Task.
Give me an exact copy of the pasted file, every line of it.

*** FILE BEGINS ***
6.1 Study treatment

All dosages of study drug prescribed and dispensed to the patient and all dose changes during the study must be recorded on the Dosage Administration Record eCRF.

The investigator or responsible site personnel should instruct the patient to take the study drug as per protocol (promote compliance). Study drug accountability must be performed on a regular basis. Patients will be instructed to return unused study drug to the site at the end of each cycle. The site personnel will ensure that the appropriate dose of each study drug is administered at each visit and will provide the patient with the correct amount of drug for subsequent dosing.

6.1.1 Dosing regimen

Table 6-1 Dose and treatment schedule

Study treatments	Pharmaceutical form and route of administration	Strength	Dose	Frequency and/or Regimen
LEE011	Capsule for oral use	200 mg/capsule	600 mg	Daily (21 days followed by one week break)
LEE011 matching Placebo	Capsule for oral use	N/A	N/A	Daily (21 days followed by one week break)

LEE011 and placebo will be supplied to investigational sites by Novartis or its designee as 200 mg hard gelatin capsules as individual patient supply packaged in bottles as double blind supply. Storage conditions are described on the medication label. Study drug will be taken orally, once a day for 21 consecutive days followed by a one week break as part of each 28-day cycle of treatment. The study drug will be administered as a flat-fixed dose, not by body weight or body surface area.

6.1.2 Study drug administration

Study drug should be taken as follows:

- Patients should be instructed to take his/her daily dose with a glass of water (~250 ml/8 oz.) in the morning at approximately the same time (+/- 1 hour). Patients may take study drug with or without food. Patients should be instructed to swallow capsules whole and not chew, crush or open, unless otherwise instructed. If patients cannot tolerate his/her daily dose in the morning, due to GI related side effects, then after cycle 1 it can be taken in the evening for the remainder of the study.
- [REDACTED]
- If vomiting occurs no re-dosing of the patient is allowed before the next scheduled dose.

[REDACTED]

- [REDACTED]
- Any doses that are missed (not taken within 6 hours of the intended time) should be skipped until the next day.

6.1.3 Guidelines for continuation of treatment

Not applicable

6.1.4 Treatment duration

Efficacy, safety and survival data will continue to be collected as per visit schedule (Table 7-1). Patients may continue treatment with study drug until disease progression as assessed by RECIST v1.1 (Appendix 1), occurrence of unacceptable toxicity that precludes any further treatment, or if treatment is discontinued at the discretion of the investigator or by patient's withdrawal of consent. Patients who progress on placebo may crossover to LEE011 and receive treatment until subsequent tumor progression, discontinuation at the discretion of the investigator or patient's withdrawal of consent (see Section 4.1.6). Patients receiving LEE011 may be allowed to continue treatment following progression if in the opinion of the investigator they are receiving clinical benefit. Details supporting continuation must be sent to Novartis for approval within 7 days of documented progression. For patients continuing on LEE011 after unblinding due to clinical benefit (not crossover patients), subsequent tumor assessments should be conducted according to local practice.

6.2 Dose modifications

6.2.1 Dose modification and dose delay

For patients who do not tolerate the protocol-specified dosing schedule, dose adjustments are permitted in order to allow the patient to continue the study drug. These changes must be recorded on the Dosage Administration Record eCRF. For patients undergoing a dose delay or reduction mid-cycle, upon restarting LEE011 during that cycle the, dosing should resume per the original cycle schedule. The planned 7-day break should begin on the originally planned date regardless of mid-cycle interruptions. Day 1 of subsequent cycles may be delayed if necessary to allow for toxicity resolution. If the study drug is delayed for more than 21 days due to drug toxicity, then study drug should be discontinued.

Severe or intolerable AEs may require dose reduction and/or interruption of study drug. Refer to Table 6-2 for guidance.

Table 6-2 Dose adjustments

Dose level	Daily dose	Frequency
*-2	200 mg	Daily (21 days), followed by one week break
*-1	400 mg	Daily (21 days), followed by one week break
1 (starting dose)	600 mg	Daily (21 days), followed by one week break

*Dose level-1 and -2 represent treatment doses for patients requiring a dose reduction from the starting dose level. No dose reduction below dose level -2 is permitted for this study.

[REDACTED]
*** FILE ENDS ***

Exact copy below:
6.1 Study treatment

All dosages of study drug prescribed and dispensed to the patient and all dose changes during the study must be recorded on the Dosage Administration Record eCRF.

The investigator or responsible site personnel should instruct the patient to take the study drug as per protocol (promote compliance). Study drug accountability must be performed on a regular basis. Patients will be instructed to return unused study drug to the site at the end of each cycle. The site personnel will ensure that the appropriate dose of each study drug is administered at each visit and will provide the patient with the correct amount of drug for subsequent dosing.

6.1.1 Dosing regimen

Table 6-1 Dose and treatment schedule

Study treatments	Pharmaceutical form and route of administration	Strength	Dose	Frequency and/or Regimen
LEE011	Capsule for oral use	200 mg/capsule	600 mg	Daily (21 days followed by one week break)
LEE011 matching Placebo	Capsule for oral use	N/A	N/A	Daily (21 days followed by one week break)

LEE011 and placebo will be supplied to investigational sites by Novartis or its designee as 200 mg hard gelatin capsules as individual patient supply packaged in bottles as double blind supply. Storage conditions are described on the medication label. Study drug will be taken orally, once a day for 21 consecutive days followed by a one week break as part of each 28-day cycle of treatment. The study drug will be administered as a flat-fixed dose, not by body weight or body surface area.

6.1.2 Study drug administration

Study drug should be taken as follows:

- Patients should be instructed to take his/her daily dose with a glass of water (~250 ml/8 oz.) in the morning at approximately the same time (+/- 1 hour). Patients may take study drug with or without food. Patients should be instructed to swallow capsules whole and not chew, crush or open, unless otherwise instructed. If patients cannot tolerate his/her daily dose in the morning, due to GI related side effects, then after cycle 1 it can be taken in the evening for the remainder of the study.
- [REDACTED]
- If vomiting occurs no re-dosing of the patient is allowed before the next scheduled dose.

[REDACTED]

- [REDACTED]
- Any doses that are missed (not taken within 6 hours of the intended time) should be skipped until the next day.

6.1.3 Guidelines for continuation of treatment

Not applicable

6.1.4 Treatment duration

Efficacy, safety and survival data will continue to be collected as per visit schedule (Table 7-1). Patients may continue treatment with study drug until disease progression as assessed by RECIST v1.1 (Appendix 1), occurrence of unacceptable toxicity that precludes any further treatment, or if treatment is discontinued at the discretion of the investigator or by patient's withdrawal of consent. Patients who progress on placebo may crossover to LEE011 and receive treatment until subsequent tumor progression, discontinuation at the discretion of the investigator or patient's withdrawal of consent (see Section 4.1.6). Patients receiving LEE011 may be allowed to continue treatment following progression if in the opinion of the investigator they are receiving clinical benefit. Details supporting continuation must be sent to Novartis for approval within 7 days of documented progression. For patients continuing on LEE011 after unblinding due to clinical benefit (not crossover patients), subsequent tumor assessments should be conducted according to local practice.

6.2 Dose modifications

6.2.1 Dose modification and dose delay

For patients who do not tolerate the protocol-specified dosing schedule, dose adjustments are permitted in order to allow the patient to continue the study drug. These changes must be recorded on the Dosage Administration Record eCRF. For patients undergoing a dose delay or reduction mid-cycle, upon restarting LEE011 during that cycle the, dosing should resume per the original cycle schedule. The planned 7-day break should begin on the originally planned date regardless of mid-cycle interruptions. Day 1 of subsequent cycles may be delayed if necessary to allow for toxicity resolution. If the study drug is delayed for more than 21 days due to drug toxicity, then study drug should be discontinued.

Severe or intolerable AEs may require dose reduction and/or interruption of study drug. Refer to Table 6-2 for guidance.

Table 6-2 Dose adjustments

Dose level	Daily dose	Frequency
*-2	200 mg	Daily (21 days), followed by one week break
*-1	400 mg	Daily (21 days), followed by one week break
1 (starting dose)	600 mg	Daily (21 days), followed by one week break

*Dose level-1 and -2 represent treatment doses for patients requiring a dose reduction from the starting dose level. No dose reduction below dose level -2 is permitted for this study.

[REDACTED]